One of the repeating nightmares about global warming is that the current very pokey rate of sea level rise will suddenly accelerate. Now, it turns out that multiple lines of evidence say this has not happened and isn’t likely to, either.
Recently, Science magazine reported that glacial flow in Greenland has not been accelerating as fast as previously reported (Moon et al., 2012). The major implication is that the contribution of ice loss from Greenland to global sea level rise is not increasing at the rate once expected. Now, Geophysical Research Letters (GRL) reports that glacier loss in the Russian high Arctic is contributing about 0.025 mm of sea level rise per year, but that contribution has likely been largely unchanged for at least 30 years (Moholdt et al., 2012). More from GRL (Levitus et al., 2012) is that the rate of increase in the ocean’s heat content—which raises sea level—has recently slowed. And finally, from a soon‐to‐be‐published paper in GRL comes word that the net non‐climate contributions of human activity to sea level rise have been speeding up (Wada et al., 2012).
Here, I’ll tie them all together and tell you what they mean.
I’ll focus on the Wada et al. (2012) paper because from the results presented there, we can derive the global implications of all the others.
Wada and colleagues, in a paper titled “Past and future contribution of global groundwater depletion to sea‐level rise,” examine how much human removal of water from deep aquifers (for irrigation, etc.), also known as “dewatering” of the continents—water that eventually finds it way into the sea—has contributed to observed sea level rise from 1900 through 2000, as well as how much it may contribute in the future (through 2100).
I have discussed previous work from Yoshihide Wada (https://www.cato.org/the-current-wisdom-2/) and there has been a complimentary analysis done by Leonard Konikow of the U.S. Geological Survey (see here for details, http://www.masterresource.org/2011/09/rapid-sea-level-rise-nature-no/ ).
The take‐home message from those articles was that the “dewatering” was adding a significant, growing, but often overlooked, input of water to the global oceans and was responsible for a non‐negligible amount of sea level rise.
In fact, between the Wada and Konikow calculations, the contribution was estimated to range from 15 percent to 25 percent of the current rate of sea level rise, which stands at about 2.5 mm/year (a rate which has been declining in recent decades, see here http://sealevel.colorado.edu/).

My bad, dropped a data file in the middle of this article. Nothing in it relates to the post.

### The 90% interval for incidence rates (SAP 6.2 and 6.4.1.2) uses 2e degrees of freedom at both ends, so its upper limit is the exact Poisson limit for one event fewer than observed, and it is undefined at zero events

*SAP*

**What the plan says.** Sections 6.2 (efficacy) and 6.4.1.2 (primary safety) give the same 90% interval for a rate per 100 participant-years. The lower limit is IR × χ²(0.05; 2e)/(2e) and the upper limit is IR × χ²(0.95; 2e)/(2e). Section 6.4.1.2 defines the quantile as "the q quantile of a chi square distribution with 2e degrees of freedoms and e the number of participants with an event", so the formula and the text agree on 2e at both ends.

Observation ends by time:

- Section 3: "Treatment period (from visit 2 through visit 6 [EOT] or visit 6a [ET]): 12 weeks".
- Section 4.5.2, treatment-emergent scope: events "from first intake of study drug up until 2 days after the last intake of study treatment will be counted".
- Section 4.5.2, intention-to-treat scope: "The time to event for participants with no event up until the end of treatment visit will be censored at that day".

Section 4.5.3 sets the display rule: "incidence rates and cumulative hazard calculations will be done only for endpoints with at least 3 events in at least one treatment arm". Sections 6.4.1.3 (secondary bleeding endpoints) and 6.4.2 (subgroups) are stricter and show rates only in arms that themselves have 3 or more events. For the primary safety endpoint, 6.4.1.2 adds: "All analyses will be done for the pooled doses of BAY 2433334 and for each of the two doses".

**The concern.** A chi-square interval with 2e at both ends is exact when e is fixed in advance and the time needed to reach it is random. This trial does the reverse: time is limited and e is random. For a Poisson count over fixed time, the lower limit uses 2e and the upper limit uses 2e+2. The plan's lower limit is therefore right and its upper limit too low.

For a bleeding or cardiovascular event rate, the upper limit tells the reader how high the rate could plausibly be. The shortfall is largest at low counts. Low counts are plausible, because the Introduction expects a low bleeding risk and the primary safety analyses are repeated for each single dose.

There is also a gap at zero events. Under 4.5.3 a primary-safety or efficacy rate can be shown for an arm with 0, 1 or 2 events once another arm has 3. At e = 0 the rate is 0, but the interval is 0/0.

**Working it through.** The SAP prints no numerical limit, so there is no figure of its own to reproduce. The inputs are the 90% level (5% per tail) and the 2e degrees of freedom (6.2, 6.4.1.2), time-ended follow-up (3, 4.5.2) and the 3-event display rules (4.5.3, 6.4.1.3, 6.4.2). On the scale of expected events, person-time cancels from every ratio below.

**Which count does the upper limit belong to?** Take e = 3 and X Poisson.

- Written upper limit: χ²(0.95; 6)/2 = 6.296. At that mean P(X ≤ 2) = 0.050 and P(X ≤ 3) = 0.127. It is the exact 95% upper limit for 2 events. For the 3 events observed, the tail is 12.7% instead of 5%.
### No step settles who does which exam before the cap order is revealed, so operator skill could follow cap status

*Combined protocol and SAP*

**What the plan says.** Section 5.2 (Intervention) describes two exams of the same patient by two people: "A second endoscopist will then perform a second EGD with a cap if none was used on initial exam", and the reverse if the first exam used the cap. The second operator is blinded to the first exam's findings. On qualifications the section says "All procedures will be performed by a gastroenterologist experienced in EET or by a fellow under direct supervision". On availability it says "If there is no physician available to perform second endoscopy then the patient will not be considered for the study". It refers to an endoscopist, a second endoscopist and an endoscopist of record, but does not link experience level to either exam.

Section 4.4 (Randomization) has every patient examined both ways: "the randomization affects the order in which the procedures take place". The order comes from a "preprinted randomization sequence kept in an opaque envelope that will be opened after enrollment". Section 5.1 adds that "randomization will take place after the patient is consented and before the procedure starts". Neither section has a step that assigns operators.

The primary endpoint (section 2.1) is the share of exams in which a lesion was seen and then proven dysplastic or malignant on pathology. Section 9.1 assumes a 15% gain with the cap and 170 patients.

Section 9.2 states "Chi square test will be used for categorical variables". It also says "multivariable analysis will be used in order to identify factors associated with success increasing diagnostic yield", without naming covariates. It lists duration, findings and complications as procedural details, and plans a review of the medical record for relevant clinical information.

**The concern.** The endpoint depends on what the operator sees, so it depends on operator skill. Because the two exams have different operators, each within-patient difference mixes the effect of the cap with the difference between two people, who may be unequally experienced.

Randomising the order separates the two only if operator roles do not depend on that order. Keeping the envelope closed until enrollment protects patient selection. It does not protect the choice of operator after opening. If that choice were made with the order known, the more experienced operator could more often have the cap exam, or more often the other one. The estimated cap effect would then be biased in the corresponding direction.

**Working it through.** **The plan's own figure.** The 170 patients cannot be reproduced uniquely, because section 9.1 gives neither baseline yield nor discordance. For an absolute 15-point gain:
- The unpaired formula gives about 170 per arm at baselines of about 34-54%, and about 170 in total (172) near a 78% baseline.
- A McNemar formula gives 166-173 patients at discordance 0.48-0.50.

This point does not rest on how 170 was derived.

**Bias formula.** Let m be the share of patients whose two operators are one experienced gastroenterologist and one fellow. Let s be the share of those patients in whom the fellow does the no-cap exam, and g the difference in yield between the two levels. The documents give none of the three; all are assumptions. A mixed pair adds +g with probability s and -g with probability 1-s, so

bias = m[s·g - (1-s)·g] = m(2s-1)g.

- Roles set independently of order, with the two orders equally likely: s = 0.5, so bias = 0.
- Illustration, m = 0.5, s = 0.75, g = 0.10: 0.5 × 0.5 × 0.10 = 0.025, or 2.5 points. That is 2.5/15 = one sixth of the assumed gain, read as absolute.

You would think that a factor contributing such a substantial proportion to current sea level rise wouldn’t be overlooked, after all, the media hyperventilated last week when a report came out about the potential speedup of glaciers in Antarctica which currently contribute ~0.25 mm/year of sea level rise—a value about half the current groundwater depletion contribution.
In what is becoming a depressingly repetitive pattern, “big science” assessments of climate change, like those made by our government, or those of the United Nations, simply ignore legitimate findings that don’t fit with the established (end of the world) meme.
According to Wada et al. (2012) “[i]n the IPCC fourth assessment report, the contribution of non‐frozen terrestrial waters to sea‐level variation is not included due to its perceived uncertainty and assumption that negative contributions such as dam impoundment compensate for positive contributions (mainly from groundwater depletion).” This situation is drastically changing. Wada et al. continue “However, recent work on global groundwater depletion [Wada et al., 2010; Konikow, 2011] suggests a rapid increase of this positive contribution to sea‐level rise during the last decade that warrants a re‐appraisal of the contribution of terrestrial water and in particular groundwater depletion to projected 21st century sea‐level change.”
As indicated in the quote above, human activity contributes to changes in sea level in two ways besides any impact from climate change. The first is through the pumping of water from aquifers at a rate greater than is the replenishment rate, and the second is through water impoundment—that is, building dams to hold water than normally would have been in the ocean. The former acts to increase sea level, the latter acts to decrease it. But, the contribution from impoundment is a one‐off deal for each dam because once it is built and the reservoir filled, the water then flows through as before. The contribution, however, from deep aquifer pumping is on‐going.